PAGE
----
And then along came April 10, 2011.

Seven shots back on a Sunday at Augusta, and sporting a resume that said he's never won a major from behind, Tiger gifted us a greatest-hits set like no other. The aforementioned birdie on No. 2. The flop shot to set up birdie on 3. The knowledgeable use of the sixth green to set up birdie. The eagle at 8. Yeah, baby, the eagle at 8.

It was 12:59 p.m. in my California living room, and Tiger Flippin' Woods was five under par though his first eight holes, tied for the Masters lead, fist-pumping, red-clad, all Tiger-ed up to the gills.

What happened from there?

Nobody blinked.

Nobody quivered.

Nobody ran and hid (except, of course, young Rory McIlroy, who had his own things going on, and is currently looking for cookies, milk, a blanket, a hug from Mom and a nap).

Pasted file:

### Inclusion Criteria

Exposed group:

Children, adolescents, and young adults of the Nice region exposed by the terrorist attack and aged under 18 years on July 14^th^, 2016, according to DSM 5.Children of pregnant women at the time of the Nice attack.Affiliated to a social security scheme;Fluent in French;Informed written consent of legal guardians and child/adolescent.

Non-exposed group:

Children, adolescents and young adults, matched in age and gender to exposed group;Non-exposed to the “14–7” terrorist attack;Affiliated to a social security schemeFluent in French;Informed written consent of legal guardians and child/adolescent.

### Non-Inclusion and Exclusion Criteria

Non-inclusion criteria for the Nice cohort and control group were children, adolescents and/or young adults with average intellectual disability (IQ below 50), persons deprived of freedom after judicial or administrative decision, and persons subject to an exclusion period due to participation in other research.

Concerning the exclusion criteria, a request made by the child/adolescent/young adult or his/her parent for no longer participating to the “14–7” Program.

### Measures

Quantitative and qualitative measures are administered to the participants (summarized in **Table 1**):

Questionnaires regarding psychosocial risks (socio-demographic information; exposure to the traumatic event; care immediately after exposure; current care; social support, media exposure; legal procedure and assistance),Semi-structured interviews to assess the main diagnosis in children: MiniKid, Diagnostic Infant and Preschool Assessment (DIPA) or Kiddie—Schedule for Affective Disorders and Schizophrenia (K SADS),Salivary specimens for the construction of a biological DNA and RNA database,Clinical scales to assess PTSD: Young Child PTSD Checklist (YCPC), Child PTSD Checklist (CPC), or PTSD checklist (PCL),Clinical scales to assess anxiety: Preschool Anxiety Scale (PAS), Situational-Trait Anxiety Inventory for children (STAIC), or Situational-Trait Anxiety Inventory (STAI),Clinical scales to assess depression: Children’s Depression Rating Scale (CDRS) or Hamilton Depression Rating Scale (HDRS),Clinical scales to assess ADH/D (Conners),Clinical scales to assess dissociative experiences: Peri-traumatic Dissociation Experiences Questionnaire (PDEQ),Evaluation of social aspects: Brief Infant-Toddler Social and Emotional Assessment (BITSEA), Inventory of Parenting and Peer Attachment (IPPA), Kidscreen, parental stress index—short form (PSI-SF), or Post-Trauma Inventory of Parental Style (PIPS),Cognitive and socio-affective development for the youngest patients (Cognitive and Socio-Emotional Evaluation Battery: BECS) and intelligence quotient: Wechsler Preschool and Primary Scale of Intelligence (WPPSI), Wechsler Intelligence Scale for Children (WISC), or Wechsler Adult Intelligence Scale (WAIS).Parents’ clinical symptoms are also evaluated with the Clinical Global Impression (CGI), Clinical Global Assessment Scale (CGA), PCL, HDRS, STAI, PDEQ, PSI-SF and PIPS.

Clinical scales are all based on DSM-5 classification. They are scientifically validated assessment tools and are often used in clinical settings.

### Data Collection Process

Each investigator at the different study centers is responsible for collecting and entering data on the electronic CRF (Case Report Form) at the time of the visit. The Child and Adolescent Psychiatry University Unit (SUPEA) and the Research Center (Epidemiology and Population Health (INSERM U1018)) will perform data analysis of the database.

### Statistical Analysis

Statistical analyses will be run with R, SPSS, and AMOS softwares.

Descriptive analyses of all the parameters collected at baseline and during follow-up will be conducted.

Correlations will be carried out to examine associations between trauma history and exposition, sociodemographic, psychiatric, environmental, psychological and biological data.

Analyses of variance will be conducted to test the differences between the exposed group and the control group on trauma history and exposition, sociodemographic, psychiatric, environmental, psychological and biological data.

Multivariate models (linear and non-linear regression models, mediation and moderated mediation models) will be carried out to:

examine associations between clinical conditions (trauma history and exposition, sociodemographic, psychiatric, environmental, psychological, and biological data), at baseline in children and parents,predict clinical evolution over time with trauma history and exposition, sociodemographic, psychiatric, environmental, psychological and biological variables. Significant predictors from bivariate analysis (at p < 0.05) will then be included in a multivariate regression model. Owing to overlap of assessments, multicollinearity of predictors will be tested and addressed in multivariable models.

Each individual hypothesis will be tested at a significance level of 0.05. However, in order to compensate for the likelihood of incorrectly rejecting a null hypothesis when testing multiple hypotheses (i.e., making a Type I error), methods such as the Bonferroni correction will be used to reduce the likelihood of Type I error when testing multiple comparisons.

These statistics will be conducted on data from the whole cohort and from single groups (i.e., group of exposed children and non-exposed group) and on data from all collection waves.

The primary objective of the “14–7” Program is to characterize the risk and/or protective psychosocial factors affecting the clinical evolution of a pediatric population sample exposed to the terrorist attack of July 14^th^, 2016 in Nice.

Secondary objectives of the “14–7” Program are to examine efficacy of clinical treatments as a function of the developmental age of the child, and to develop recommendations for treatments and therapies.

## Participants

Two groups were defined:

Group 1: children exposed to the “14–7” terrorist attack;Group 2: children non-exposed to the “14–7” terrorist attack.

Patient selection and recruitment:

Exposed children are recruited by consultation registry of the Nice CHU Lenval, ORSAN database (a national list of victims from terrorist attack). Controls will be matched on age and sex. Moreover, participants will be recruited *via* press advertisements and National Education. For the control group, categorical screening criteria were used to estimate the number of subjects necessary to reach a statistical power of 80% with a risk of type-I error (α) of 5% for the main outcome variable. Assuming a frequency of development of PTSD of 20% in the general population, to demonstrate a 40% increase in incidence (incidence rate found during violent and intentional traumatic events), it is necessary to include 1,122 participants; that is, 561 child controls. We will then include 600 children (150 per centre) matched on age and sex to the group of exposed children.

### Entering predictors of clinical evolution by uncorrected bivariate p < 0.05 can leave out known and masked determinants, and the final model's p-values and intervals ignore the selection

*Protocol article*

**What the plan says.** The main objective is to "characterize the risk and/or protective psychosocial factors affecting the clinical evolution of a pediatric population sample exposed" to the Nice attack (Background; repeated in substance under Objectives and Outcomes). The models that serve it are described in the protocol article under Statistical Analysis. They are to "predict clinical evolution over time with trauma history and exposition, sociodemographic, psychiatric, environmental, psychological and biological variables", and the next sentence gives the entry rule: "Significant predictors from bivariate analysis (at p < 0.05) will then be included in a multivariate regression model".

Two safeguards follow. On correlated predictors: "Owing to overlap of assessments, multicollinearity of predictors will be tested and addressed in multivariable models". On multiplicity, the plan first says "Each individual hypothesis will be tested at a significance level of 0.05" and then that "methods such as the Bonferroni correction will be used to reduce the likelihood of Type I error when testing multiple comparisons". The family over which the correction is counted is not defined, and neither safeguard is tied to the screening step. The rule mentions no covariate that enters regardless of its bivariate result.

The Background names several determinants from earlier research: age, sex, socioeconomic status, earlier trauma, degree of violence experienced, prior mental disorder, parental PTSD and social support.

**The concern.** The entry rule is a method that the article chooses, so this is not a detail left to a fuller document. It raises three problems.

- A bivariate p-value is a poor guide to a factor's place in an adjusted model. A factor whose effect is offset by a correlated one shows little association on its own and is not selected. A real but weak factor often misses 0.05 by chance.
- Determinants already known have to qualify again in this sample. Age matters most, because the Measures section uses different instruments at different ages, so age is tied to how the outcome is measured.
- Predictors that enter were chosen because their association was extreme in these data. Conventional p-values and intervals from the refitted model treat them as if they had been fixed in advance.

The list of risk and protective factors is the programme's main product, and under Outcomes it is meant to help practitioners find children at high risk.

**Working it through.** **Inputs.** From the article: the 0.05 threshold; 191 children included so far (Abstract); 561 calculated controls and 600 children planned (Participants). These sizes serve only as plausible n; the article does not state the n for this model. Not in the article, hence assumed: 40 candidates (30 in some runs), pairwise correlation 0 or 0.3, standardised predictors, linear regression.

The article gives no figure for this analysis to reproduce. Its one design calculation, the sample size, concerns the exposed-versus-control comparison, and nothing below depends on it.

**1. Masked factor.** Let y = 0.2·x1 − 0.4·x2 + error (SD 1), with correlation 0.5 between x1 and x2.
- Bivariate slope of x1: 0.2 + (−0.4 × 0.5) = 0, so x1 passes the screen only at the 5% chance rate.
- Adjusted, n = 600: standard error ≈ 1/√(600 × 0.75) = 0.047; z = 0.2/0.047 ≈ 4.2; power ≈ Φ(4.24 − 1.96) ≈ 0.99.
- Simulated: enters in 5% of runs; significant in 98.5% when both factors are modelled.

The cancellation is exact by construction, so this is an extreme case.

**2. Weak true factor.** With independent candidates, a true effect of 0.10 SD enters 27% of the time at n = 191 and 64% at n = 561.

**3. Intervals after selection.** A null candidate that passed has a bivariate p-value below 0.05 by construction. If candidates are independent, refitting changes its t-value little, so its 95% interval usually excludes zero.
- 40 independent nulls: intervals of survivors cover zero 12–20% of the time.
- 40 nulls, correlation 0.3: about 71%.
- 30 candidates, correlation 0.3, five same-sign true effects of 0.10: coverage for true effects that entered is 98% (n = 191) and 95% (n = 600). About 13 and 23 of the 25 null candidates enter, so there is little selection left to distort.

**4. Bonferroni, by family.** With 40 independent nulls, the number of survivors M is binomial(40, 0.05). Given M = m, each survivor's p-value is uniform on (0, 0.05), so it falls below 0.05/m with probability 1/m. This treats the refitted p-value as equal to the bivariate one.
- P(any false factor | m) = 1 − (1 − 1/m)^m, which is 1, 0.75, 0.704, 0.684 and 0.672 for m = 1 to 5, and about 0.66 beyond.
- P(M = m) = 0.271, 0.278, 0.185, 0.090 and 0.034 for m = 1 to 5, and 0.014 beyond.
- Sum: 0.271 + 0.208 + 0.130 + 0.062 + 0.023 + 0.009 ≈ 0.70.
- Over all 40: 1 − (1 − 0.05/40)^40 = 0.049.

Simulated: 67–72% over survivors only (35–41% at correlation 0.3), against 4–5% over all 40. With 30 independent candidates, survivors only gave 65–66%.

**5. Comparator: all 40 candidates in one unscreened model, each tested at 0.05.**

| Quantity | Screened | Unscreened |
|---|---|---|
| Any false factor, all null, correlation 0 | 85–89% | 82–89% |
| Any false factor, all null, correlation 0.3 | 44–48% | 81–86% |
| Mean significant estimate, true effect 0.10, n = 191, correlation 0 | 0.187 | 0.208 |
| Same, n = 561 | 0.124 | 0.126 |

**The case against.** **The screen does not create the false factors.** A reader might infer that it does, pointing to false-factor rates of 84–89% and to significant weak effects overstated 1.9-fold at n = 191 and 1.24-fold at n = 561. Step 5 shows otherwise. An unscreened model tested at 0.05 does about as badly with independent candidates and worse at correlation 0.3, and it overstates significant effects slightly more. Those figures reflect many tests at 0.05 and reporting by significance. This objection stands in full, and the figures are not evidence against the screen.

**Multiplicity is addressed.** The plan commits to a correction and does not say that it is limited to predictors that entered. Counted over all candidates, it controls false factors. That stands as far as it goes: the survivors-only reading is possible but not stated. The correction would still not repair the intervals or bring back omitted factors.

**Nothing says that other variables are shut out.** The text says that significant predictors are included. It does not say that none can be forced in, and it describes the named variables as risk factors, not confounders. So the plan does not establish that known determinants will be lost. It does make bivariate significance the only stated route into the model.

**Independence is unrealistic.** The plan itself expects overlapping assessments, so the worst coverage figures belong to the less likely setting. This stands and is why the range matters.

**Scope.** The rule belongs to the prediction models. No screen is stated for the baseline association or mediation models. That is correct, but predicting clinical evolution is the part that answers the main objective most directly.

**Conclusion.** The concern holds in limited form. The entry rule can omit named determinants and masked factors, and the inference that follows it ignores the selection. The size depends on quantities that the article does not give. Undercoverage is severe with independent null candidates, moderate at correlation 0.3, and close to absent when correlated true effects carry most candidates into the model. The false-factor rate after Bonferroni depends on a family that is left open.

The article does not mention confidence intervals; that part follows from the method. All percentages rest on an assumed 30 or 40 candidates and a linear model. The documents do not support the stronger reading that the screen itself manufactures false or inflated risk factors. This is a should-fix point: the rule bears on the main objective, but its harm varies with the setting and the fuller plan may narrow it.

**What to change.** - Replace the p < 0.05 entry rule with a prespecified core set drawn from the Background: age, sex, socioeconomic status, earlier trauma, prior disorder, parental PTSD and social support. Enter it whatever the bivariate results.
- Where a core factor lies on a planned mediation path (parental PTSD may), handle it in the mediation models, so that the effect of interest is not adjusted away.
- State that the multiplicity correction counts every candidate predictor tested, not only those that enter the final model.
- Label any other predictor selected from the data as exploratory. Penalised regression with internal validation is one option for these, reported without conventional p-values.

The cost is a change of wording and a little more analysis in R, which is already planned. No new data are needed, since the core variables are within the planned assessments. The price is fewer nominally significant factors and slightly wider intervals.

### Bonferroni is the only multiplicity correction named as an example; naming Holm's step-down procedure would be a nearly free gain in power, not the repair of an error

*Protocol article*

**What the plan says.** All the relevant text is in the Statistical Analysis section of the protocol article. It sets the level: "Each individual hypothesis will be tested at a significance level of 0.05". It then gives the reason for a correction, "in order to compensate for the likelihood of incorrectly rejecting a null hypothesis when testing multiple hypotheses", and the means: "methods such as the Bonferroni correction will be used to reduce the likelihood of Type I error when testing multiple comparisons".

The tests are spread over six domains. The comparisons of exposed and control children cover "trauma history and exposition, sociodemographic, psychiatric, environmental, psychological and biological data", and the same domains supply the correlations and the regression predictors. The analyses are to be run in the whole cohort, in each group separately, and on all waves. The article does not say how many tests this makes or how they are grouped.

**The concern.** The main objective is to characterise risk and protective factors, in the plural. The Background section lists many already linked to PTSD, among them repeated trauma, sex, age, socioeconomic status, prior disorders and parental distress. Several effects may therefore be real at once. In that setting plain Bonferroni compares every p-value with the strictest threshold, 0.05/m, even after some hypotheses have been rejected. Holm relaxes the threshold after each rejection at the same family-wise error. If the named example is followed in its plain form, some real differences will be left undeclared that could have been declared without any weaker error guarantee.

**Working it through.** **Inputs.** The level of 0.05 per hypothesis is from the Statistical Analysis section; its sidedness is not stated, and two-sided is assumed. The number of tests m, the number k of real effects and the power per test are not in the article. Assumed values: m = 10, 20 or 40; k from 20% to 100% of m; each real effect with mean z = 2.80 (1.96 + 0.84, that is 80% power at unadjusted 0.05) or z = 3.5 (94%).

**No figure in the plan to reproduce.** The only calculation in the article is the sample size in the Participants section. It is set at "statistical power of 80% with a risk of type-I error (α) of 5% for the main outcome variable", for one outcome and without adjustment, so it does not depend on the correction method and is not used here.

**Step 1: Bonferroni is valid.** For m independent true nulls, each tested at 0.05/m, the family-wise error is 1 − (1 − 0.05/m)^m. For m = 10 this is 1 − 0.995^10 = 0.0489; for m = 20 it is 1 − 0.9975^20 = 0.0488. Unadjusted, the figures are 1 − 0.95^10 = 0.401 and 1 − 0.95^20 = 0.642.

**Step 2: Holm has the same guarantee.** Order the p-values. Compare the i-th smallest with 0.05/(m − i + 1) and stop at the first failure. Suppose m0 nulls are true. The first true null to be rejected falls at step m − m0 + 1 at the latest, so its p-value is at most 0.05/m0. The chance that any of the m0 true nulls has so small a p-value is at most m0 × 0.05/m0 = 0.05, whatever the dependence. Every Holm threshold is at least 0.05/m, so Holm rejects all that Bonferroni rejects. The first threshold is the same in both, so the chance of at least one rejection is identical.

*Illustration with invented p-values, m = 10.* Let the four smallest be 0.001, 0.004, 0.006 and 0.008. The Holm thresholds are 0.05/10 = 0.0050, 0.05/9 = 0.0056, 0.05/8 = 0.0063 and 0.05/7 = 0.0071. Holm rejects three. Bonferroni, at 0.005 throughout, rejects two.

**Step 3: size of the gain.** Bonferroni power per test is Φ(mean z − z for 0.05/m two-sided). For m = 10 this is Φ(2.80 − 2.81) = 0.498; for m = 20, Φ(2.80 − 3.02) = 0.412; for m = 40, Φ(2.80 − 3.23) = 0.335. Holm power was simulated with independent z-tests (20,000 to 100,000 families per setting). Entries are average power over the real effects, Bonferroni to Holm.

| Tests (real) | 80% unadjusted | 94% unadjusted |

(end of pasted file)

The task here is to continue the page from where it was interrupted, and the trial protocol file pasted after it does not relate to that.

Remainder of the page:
Look at what happened from the moment Tiger made the turn in 31, tied for the lead at 10-under:

Jason Day, 23 years old and playing behind Tiger, played a bogey-free back nine 32, including birdies on 17 and 18, and raced past Tiger.

Adam Scott, without a major title and questioned for his mental toughness, played behind Tiger's roars and posted a bogey-free 33 on the back nine, finishing ahead of Tiger.

Geoff Ogilvy, already with a major in the Tiger Era (the 2006 U.S. Open), played in the twosome immediately behind Tiger and ripped off five consecutive birdies for a back-nine 31, tying Tiger's final-round 67.

Luke Donald, playing behind Tiger's noise, bounced back from a double-bogey on No. 12 for a back-nine 34, going three under in his last six holes.